We finished by creating a circle game.
This group discussed how we wanted to bring our parents to basecamp. They came up with the idea of blindfold guiding! This involves being guided to something interesting, touching it, imagining it in your mind’s eye, describing it and then opening your eyes.
We had free play and planned for our parents visit. We played jumping over a fire!
Following on from our exploring day last week, the children asked to move to a different area to have a sit spot. We found lots of rosehips on the way.
This week’s session was based on a very simple and profound Mary Oliver poem.
The focus was wandering and mapping. The children got to choose where to go and how to go, keeping in mind our golden rules of keeping themselves safe and happy, each other safe and happy and nature safe and happy.
This week, as we broke from ‘routine’ (isn’t it wonderful that spending 2 and a half hours in the woods each Friday is routine?!), I got to notice how much of the Forest Friday ethos the children are living.
Forest Friday ethos
“We will have fun, play games, create, learn skills, make things but above all the focus will be on connection; connecting to yourself, connecting to each other and connecting to this wonderful world we live in.
The aim is to foster resilient, independent, confident and creative learners, using a flexible approach and natural resources for inspiration.
– creativity as an intrinsic part of every session
– taking appropriate risks and enabling the children to assess risks for themselves
– nature connection
– games & fun
– expanding our senses (lots of games and activities to encourage this)
– harvesting (gathering, enjoying and reflecting on what we have learned and enjoyed)
– unstructured time (to allow for the key principles of play – freely chosen, personally directed and intrinsically motivating)
– gratitude (explicitly encourage gratitude)
– flow learning (inspiration, excitement, movement, focus, relaxation, celebration, reflection and integration)
– 50/50 model (Plan for 100% but go with the flow and energy of the children)
– starting and ending in circle”
In witnessing the children bubbling with excited memories of the way their old base camp from 2 years ago, I was amazed how deep the connection still was! These are visceral memories that the children have been allowed to experience with their whole being. Their observation skills and curiosity were evident as they shared their memories, noticed changes and helped each other reconnect with the place.
When the children arrive, they go to their mats and try to figure out how to tie the knots. They are improving every week.
We have been learning these knots over the last few weeks:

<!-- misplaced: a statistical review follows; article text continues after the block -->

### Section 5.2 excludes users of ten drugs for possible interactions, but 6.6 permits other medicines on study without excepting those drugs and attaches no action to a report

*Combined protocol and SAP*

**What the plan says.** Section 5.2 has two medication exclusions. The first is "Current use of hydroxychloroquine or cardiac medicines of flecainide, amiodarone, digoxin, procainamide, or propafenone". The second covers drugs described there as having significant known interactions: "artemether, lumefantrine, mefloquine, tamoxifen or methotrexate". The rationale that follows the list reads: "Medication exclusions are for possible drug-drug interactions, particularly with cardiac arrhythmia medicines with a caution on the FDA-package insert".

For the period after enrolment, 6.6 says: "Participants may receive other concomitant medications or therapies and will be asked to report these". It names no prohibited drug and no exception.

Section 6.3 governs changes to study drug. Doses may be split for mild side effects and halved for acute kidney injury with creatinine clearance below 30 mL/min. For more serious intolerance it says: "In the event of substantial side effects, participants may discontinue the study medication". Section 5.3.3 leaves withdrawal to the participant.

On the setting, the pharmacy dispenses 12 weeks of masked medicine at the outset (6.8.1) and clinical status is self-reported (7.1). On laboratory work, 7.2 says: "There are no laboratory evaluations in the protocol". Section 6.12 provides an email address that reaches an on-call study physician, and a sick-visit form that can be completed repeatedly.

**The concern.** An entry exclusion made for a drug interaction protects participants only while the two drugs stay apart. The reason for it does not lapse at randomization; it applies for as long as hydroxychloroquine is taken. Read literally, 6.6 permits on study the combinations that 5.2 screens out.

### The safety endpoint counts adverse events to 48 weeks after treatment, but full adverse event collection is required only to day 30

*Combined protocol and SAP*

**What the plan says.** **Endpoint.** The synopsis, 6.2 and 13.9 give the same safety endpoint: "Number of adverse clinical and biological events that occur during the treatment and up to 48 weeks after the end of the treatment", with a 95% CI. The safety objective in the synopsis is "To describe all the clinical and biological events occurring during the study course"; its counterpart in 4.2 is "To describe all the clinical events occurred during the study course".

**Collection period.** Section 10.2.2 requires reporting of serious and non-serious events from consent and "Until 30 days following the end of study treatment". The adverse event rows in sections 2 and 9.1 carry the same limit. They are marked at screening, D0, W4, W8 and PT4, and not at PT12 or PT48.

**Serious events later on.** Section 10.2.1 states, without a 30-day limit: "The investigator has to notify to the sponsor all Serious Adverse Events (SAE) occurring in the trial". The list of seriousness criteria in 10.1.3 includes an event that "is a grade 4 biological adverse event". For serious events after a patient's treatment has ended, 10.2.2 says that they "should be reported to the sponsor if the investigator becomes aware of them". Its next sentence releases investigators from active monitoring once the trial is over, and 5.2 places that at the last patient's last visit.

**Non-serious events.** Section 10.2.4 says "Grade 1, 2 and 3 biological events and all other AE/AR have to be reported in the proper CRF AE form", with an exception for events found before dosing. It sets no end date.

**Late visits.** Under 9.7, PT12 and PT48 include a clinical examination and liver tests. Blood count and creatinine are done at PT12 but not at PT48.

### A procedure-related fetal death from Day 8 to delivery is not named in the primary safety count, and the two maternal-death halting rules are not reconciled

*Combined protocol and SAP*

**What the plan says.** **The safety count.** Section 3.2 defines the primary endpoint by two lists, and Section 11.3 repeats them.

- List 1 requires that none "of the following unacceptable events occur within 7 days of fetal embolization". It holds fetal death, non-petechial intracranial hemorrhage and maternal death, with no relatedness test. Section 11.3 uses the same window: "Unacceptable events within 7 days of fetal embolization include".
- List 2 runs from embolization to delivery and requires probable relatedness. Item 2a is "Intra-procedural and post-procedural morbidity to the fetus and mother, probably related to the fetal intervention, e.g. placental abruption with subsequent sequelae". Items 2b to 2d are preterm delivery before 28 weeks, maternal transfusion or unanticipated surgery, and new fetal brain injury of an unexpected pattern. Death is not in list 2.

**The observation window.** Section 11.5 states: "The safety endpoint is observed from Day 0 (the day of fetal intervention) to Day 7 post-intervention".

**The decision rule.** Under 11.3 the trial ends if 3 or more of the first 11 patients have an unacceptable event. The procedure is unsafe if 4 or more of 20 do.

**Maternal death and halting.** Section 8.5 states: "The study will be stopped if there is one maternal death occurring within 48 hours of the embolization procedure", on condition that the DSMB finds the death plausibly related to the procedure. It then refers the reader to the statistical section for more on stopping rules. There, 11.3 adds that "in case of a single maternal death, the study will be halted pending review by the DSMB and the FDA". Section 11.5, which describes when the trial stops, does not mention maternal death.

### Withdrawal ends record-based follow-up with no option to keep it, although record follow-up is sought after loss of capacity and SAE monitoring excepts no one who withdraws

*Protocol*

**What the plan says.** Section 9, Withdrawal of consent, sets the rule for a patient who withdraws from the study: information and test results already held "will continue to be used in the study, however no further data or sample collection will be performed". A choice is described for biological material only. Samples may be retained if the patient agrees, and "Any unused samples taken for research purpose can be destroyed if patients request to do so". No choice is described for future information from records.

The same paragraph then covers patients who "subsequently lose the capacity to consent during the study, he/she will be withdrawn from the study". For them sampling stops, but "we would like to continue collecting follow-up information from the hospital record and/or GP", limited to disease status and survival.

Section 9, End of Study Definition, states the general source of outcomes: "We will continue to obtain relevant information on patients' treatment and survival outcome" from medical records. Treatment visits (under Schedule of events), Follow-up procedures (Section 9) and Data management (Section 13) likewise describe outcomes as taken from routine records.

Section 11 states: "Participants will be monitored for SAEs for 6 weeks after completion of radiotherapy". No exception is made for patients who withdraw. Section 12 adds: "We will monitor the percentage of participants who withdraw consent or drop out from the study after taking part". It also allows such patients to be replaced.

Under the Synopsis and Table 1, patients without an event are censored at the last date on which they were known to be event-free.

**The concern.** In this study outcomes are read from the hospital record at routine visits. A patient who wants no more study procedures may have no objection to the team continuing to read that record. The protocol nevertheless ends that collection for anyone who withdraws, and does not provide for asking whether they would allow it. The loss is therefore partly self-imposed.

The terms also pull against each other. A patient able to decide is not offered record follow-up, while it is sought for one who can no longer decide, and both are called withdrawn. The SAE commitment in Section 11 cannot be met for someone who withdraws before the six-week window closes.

Though we have been learning specific knots, the children have also created their own ones.
As the children wandered to their old base camp, they spotted old friends on the way. It seemed as if each rock, tree and stump had a name. Can you match the photos below with any of the named places on the maps the children created? Entrance rock, Squirrel Bath tree, Mud rock, Slimey Fungus tree, Cliffs of Destiny, Art stump, Split tree, Root tree, Goose bump tree, Mud slide path, Zebra tree and rock roulette were just some of the important markers I was introduced to in what was maybe a 200m walk!
The maps which highlight the amazing connection the children have to this place.
We decided to spend some time in the old base camp rediscovering memories and places and played some games together.
We then chose to go up to the Witch’s Hat. The sun came out and we had a great time on the pyramid. We had our sit spot in the sun admiring the view from a new location.
Time flew by and soon it was time to go back. We went down a different path.
We started in a circle to make some agreements before we set off. We heard from everyone what they would like their day to include and then we made a plan that everyone agreed to. The group decided that they would like to visit their old base camp and to go to the obelisk and to play a few games. They agreed that they would not have leaders but that everyone would stick together.
Within a minute or two of starting to draw the map, some children realised they’d started too big and wouldn’t have enough room. No teaching needed but lots of learning happening.
Once at base camp the memories flooded back. “I just have so many memories of this place.” The excitement was palpable when they discovered their old den complete with kitchen area where they had made jam.
We found the old way up to the pyramid and obelisk and had lunch.
After lunch, we decided to play tip the can. And then had a beautiful sit spot in the sun with a view of almost the entire city and the feeling of the warm wind blowing. Some of us found really squishy cushion grass and others sat on hard rocks beside blackberries.
We found a very strange spider web with thousands of moving tiny creatures inside.
We found a creature that I couldn’t find a name for on this rock. Looks like a type of ladybird.